During a session about energy at the 2011 Sustainable Opportunities Summit in downtown Denver this week, a speaker said “the prospect of a hanging focuses the mind wonderfully.”
The hanging, in this case, is catastrophic climate change caused by burning fossil fuels, the major driver of change. Still, agnosticism prevailed as speakers from government, business and non-government organizations admitted to no single answer, either locally or globally.
“This state is unique because it has such high capacity for solar, for wind, natural gas, oil and geothermal—you can go on down the list of all the energy sources,” said Colorado Gov. John Hickenlooper. “You truly have to be agnostic.”
That includes coal, he said, and he said it would be “foolish” not to continue exploring the feasibility of sequestering emissions of carbon dioxide.
“What is going to change is the composition, the matrix,” he said. “We need to make sure we are relentlessly aware of all the risks and benefits, costs and rewards, that come from each of these energy sources.”
Hickenlooper also extolled natural gas, despite admitted environmental risks in extraction, because of its lower costs, the cleaner air from burning it compared to coal, and the greater security it would provide if more of the transportation sector is adapted to use it. Noting the $500 to $600 billion spent each year to purchase oil from foreign dictatorships, Hickenlooper said; “That’s not sustainable.”
At an earlier session, Hickenlooper’s chief energy adviser. T.J. Deora, director of the Governor’s Energy Office, said that renewables are now producing nearly a third of Colorado’s electricity, with the rest coming from coal and natural gas.
Aging coal plants, being fully depreciated, deliver cheap electricity, but Deora suggested the decision time is coming as to their replacement. “It gives us about 10 years to figure out what happens next.” That time, he said, may allow us to know whether – as natural gas boosters insist – we truly do have a 100-year supply. Too, we need to continue to learn how to better integrate renewables.
Renewables aren’t fully competitive yet without subsidies, he admitted, but he noted that solar prices have dropped 40 percent in the last two years, and reported that some analysts believe solar will reach grid parity – costing no more than fossil fuels – by 2017 or 2018.
“The reality is that all forms of energy are subsidized. Some are subsidized through tax credits. Some are subsidized through their externalities,” he said, citing the pollutants of nitrous oxide, sulphur dioxide and mercury, all of which are produced by burning coal and some of which are unleashed in the burning of natural gas. Modern methods can remove some or more of these pollutants.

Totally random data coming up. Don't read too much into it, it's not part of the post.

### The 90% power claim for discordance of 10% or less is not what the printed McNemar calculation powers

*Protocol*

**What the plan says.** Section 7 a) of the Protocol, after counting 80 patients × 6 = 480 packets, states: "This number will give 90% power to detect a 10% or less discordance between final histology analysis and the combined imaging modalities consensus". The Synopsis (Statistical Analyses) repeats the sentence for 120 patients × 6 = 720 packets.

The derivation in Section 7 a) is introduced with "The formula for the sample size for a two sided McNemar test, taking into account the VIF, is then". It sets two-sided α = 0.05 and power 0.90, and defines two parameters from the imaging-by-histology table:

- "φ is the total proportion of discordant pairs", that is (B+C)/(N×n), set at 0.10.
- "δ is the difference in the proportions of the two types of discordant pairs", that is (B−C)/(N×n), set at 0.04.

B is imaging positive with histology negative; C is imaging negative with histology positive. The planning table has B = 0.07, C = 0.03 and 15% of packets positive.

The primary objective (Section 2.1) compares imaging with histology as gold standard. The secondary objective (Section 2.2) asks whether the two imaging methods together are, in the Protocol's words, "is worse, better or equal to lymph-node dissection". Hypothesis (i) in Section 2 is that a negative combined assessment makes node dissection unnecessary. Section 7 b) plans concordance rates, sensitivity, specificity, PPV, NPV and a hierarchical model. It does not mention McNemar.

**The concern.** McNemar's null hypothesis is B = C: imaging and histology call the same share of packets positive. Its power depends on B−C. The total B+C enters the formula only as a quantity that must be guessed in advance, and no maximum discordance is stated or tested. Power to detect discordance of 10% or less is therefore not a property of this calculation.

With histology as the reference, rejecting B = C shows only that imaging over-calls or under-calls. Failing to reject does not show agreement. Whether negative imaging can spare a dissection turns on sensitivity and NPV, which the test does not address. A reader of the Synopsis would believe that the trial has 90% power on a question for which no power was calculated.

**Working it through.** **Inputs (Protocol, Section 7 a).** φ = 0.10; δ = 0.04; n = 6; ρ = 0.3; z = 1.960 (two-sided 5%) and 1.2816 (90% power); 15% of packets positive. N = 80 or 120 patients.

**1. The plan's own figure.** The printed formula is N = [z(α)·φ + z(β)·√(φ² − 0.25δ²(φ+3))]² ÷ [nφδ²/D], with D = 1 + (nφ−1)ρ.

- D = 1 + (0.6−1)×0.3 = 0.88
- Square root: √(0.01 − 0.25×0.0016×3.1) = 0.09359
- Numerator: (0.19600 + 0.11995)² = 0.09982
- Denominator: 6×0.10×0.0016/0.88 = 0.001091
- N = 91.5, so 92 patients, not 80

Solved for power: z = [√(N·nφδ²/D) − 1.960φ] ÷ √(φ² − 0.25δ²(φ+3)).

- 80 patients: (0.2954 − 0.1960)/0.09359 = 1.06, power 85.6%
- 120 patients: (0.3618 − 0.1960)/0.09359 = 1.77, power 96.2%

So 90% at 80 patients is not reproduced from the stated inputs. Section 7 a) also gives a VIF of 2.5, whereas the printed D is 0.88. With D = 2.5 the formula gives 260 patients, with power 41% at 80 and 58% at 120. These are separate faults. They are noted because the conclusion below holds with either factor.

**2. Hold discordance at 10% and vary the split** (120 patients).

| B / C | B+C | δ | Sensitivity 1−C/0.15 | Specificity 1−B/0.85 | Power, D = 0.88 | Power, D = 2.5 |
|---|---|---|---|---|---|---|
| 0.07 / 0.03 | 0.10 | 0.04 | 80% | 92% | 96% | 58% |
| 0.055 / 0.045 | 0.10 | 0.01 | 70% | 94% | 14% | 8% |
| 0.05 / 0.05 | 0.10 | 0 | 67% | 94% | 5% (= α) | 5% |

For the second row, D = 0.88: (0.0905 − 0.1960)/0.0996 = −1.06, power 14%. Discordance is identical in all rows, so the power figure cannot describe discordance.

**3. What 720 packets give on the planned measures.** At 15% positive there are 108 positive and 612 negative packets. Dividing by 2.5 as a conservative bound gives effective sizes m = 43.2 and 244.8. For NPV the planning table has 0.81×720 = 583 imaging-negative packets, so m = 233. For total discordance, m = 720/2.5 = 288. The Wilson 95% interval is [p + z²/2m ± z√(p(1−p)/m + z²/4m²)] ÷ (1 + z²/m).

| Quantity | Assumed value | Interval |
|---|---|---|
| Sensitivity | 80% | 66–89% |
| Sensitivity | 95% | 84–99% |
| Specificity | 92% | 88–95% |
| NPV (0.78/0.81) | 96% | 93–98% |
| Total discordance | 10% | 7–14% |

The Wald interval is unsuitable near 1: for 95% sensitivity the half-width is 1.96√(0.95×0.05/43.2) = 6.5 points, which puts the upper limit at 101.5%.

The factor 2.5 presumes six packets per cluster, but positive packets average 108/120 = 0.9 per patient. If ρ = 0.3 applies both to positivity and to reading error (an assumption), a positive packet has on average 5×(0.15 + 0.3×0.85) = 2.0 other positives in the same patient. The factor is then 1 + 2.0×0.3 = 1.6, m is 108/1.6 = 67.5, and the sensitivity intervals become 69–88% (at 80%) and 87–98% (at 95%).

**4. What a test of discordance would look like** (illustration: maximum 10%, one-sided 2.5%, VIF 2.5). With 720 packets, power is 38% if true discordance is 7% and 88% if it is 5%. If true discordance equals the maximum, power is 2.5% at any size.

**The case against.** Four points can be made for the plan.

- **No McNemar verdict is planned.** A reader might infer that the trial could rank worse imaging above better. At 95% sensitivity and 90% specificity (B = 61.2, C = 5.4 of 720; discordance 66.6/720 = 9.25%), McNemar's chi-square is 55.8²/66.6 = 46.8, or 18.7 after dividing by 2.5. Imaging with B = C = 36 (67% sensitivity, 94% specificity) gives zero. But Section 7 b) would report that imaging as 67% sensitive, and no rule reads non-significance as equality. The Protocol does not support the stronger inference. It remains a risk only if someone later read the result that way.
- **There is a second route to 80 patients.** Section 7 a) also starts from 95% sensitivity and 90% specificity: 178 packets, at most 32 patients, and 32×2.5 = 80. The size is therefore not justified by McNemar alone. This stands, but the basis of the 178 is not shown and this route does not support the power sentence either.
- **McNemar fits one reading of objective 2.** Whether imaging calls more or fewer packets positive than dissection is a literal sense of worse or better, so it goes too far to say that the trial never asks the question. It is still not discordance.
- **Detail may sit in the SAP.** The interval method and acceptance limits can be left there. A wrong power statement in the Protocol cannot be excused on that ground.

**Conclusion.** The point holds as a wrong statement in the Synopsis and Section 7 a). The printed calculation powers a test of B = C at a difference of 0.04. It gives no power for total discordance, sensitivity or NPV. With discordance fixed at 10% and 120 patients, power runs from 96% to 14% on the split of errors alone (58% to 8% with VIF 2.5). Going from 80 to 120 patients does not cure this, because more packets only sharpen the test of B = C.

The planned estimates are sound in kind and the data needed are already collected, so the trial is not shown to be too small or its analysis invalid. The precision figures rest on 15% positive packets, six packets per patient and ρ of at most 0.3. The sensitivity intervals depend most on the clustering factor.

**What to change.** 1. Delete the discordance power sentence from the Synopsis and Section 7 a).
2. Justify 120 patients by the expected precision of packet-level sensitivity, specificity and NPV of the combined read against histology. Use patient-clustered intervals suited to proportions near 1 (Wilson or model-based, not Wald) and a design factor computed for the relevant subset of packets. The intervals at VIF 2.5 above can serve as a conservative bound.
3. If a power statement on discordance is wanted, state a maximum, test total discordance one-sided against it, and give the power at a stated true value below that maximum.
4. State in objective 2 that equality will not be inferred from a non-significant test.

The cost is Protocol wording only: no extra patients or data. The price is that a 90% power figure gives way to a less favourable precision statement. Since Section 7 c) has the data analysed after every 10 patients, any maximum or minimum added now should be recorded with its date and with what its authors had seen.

If all subsidies – including environmental – were wiped out, the costs of wind and solar would be competitive with the newest coal-fired power plant in Colorado, Comanche 3, said Deora
That statement provoked a rebuke from Tisha Conoly Schuller, president and chief executive of the Colorado Oil & Gas Association. “It’s easy to sit in a conference room and say we should get rid of all subsidies for energy,” she said. The reality, she went on to argue, is far more complicated.
She admitted to “tradeoffs while we make our energy choices,” but called for a “thoughtful, reasonable, balanced and engaged conversation about energy.”
But Schuller did make the case for natural gas as both reliable and affordable. In the past, she noted, oil and gas prices rose and fell in tandem. But now, as oil prices rise, natural gas remains relatively inexpensive, thanks to several “shale plays” across the nation.
And finally, she noted a surging world population, now at 6 billion and headed to 9 billion by mid-century, with people across the world aspiring to a higher standard of living. Even now, 14 percent of Americans live at or below poverty levels, and 20 percent of their income goes to energy. Affordability will matter, she said.
Hickenlooper, speaking later, made a similar point. Energy availability is one of the most crucial ingredients for improving the quality of life in developing nations, he said. “That is progress. That is what everyone in this room wants,” he said. But in seeking to elevate the quality of life today, he added, the cost to future generations must be weighed.
James Newcomb, program director for the Rocky Mountain Institute, delivered a cheery note with a report of credible evidence that, with just a 25 to 30 percent cost premium, 80 percent of electrical generation can be delivered from renewable sources by 2050. That indicates technology is not the hurdle.